By Elena Thomas (Student at Chinese University of Hong Kong)
Myanmar was undoubtably one of the most meaningful journeys i’ve undergone in my life thus far. It’s vast differences from my own cultural familiarity were frankly astounding.
Our trip began upon our arrival to the Yangon (formally Rangoon) airport. The airport was quite an experience in itself, seeming to be trapped in time from 30 years ago. The security measures were of a much smaller scale than that of Heathrow or JFK in New York. The visa I was required to get consisted of a small questionnaire online from a dodgy website which I printed off myself and supplied at the arrivals counter upon my arrival. The strangest thing about Myanmar is that EVERYONE prefers US dollars to their local currency-BUT they only accept perfectly crisp pristine american dollars. This fact seemed of much concern to me as I stopped at the ATM before our taxi departure to the bus station. I took out some of both and headed out to the frenzy of men dressed in “longees” (long pieces of fabric wrapped around their waists in a skirt like manner with a large knot near their belly button) outside alongside a line of mismatched senescence looking cars. The drive from the airport to the bus station was nearly an hour and between my travelling companions we paid roughly USD$2 each-an ludicrously minuscule fare. Driving through the streets of the city at night with only the yellow and red lights of the vehicles to see by and the rain stirring up mud on the mopeds transporting entire families, I was overcome with a sense of sheer unfamiliarity. Hopping on such a short flight from Hong Kong I had somehow arrived on another planet entirely. There were trucks carrying as many human beings as physically possible including those clinging onto the edges with limbs hanging off or perched upon the roof grasping onto handholds for their lives. An interesting observation of traffic and driving commonplace in Myanmar is that blinkers-although functioning on all vehicles-aren’t actually used. Instead, a complex system of honking replaces them. When one plans on transporting themselves to a divergent path of travel, they simply honk repeatedly and assume those around them will hear their honks and adjust themselves accordingly. The so called ‘bus station’ was a scene unlike anything i’ve experienced in my life. Hoards of vehicles and busses with an eclectic range of images and words printed on them surrounded us; “Surf’s Up-Beach Wave to Bangkok” or “Princess and Toad Travel Inc” were plastered upon surprisingly expensive looking coaches with gaudy cartoon images. Walking around the dark muddy frenzied bus station grounds, men bombarded us endlessly with completely broken english in attempts to persuade us to travel with them. Hawkers (mobile street venders) were roughly every ten feet often selling some strange concoction involving a large leaf and a sticky residue substance (I would later discover this to be chewing tobacco commonplace amongst the locals). After finding our bus company’s shack-like open-air headquarters and using the most unsanitary squat toilet i’ve ever used in my life, we decided to hunt for some manner of nourishment. We found a stand selling a crushed veggie and peanut concoction with fresh herbs and peanuts. The health code was questionable at least but it tasted absolutely delectable and put us back a whopping $0.40 USD.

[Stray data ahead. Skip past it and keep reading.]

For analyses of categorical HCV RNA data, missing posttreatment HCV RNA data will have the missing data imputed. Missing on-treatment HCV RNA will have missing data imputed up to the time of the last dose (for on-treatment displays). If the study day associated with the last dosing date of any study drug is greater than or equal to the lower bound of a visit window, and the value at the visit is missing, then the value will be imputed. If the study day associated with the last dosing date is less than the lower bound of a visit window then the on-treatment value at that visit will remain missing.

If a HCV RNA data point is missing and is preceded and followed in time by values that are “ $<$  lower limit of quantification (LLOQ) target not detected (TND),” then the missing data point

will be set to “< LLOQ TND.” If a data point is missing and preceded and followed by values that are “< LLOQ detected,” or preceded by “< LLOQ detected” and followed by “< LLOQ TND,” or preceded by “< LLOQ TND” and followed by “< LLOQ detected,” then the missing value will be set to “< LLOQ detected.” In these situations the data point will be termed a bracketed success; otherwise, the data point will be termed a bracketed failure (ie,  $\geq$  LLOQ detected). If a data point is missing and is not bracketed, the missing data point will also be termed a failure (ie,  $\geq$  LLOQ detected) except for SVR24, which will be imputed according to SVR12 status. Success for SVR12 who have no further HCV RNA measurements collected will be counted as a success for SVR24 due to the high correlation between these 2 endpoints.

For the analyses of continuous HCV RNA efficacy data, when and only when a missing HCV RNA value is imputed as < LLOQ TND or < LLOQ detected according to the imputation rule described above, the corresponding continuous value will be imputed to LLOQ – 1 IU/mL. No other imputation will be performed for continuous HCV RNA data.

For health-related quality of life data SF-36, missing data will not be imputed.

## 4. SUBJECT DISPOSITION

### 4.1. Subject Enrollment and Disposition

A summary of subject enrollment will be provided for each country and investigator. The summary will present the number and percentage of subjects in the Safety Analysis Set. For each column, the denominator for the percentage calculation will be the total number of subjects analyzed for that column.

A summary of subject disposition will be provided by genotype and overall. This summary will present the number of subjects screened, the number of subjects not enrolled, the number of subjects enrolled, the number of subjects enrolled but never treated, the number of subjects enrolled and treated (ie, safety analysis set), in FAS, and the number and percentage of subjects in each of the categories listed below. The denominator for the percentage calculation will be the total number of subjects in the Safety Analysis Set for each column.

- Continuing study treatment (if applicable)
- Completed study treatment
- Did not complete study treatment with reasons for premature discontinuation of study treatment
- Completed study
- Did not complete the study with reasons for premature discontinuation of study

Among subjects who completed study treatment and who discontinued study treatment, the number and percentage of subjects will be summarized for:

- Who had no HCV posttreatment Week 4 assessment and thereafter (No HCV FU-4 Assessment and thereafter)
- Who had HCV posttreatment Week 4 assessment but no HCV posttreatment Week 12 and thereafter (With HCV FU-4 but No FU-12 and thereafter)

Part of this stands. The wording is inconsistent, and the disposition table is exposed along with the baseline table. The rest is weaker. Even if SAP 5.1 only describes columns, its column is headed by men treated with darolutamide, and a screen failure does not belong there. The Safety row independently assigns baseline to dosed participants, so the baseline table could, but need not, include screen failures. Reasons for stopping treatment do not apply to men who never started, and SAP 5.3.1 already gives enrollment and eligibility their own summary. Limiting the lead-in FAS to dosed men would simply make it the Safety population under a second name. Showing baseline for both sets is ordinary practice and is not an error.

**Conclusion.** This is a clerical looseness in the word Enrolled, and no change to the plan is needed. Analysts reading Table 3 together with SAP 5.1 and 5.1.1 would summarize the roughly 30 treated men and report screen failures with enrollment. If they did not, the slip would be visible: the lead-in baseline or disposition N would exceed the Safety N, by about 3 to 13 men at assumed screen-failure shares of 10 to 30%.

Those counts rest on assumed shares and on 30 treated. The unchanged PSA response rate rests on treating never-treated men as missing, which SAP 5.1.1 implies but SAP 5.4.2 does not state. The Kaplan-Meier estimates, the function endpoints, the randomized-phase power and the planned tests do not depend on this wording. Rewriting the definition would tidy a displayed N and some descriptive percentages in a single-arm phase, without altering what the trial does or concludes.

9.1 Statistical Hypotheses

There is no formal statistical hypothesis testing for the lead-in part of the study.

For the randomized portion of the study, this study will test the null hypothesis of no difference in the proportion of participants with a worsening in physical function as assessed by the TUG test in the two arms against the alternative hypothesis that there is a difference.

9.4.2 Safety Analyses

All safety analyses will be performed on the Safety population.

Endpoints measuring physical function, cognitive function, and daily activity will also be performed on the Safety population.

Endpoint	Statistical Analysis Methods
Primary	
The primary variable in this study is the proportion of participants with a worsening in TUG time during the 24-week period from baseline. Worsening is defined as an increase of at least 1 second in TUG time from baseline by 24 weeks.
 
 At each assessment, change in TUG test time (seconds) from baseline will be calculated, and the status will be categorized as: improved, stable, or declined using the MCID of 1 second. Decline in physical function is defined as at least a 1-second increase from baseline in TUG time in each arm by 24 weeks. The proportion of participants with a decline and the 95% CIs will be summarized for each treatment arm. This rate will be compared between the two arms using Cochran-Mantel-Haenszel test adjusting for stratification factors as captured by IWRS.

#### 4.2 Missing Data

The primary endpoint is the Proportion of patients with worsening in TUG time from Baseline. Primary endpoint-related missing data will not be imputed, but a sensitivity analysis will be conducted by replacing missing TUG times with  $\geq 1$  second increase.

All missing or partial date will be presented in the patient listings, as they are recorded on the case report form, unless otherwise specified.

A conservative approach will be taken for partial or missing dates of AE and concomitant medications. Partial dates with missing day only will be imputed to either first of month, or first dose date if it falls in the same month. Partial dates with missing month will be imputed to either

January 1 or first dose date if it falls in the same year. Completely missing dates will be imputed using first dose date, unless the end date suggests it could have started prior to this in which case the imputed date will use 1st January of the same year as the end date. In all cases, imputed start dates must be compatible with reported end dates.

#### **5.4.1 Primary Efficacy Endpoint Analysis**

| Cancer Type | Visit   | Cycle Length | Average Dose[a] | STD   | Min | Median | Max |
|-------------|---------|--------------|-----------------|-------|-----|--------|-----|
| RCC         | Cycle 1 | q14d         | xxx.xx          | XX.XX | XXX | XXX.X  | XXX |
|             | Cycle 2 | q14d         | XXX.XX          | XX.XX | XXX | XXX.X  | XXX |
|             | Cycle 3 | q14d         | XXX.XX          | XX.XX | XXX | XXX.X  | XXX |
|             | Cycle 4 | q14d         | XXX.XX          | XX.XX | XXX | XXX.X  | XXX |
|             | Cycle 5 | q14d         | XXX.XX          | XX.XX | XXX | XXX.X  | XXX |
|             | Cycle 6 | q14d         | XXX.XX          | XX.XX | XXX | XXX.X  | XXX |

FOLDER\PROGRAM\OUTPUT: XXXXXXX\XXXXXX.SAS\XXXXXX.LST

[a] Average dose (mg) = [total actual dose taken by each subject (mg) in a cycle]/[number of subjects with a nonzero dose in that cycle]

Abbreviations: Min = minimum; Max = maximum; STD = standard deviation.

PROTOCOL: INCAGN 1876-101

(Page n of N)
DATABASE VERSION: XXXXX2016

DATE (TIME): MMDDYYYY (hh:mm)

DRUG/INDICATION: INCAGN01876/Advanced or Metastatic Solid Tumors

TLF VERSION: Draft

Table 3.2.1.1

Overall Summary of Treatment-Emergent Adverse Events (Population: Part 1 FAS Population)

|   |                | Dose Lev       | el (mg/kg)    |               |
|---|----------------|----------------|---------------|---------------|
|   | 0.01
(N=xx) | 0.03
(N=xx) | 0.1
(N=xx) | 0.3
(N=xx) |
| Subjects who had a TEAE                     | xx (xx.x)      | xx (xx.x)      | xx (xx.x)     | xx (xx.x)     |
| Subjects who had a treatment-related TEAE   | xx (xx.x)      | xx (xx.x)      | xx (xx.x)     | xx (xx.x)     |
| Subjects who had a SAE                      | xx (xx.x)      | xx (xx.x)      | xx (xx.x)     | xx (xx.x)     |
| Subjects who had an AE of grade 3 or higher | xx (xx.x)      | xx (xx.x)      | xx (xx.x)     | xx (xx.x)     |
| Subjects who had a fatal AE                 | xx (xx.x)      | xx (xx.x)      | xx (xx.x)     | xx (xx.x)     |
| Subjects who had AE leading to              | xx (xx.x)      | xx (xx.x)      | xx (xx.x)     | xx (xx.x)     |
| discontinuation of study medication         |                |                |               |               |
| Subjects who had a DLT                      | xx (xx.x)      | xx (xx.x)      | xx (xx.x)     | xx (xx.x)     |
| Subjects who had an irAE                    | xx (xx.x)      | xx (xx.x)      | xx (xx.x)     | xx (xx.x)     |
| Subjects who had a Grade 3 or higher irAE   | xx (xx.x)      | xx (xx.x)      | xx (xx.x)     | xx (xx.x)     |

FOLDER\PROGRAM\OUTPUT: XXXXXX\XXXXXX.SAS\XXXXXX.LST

After a seemingly endless overnight bus ride we pulled into an open plot of barren soil (bus station) in Bagan and were greeted by dozens of men chasing after after the vehicle like paparazzi. Whilst we exited the bus, they loudly proclaimed the numerous services they were offering us. We chose a man with a large van to fit the friends we had just made on the bus from Chile. The day involved the renting of e-bikes (essentially smaller motored-vespas) and copious amounts of perusing on said e-bikes. We ate at a small restaurant with a set menu featuring local delicacies such as yak and goat meat and other unnamed concoctions with freshly squeezed tropical fruit juices to wash it all down. The manner in which Myanmar people infuse nuts, citrus juice, and fresh herbs into these salads by pounding them together with a mallet is truly an art form. Never in my life have I had so many mouthwatering dishes formed solely from plants. After a few dozen pagodas and wild dog spottings later, one of my travel companions wiped out on their b-bike thus thrusting the motor out of its nest and making the vehicle immobile. A stranger walking by and offered us his mobile to ring our rental company. In sheer moments, a man pulled up on an ACTUAL vespa (rather than one of our inferior e-bikes) and gestured it to my friend. He then proceeded to walk the broken vehicle back to the headquarters no questions asked. My friend was absolutely ecstatic with his upgrade. The kindness of the stranger letting us borrow his phone and the man from the rental company astounded me. Our rentals were $3 USD per day and we had exceptional service. We had a break down later that day and yet again the man came putting along with a replacement vehicle in moments. We returned to Yangoon for our flight home and went to a politically radical and palatally pleasing cafe. After a two hour discussion with the owner of the restaurant about the political history and customs of the country, I was utterly infatuated with Myanmar. He had been to prison four times for speaking his political opinions. The kindness of the people with so much less than I, the infinitely unfamiliar flavours and colours, and the alluring sense of unexplored territory I experienced there are unparalleled. Strolling through a street market en route to the airport induced sensory overload. The smells of fresh seafood and meat, the vibrance of the vegetables and garments, and the bark mud painted on the faces I past were all just so completely foreign from my life’s commonalities…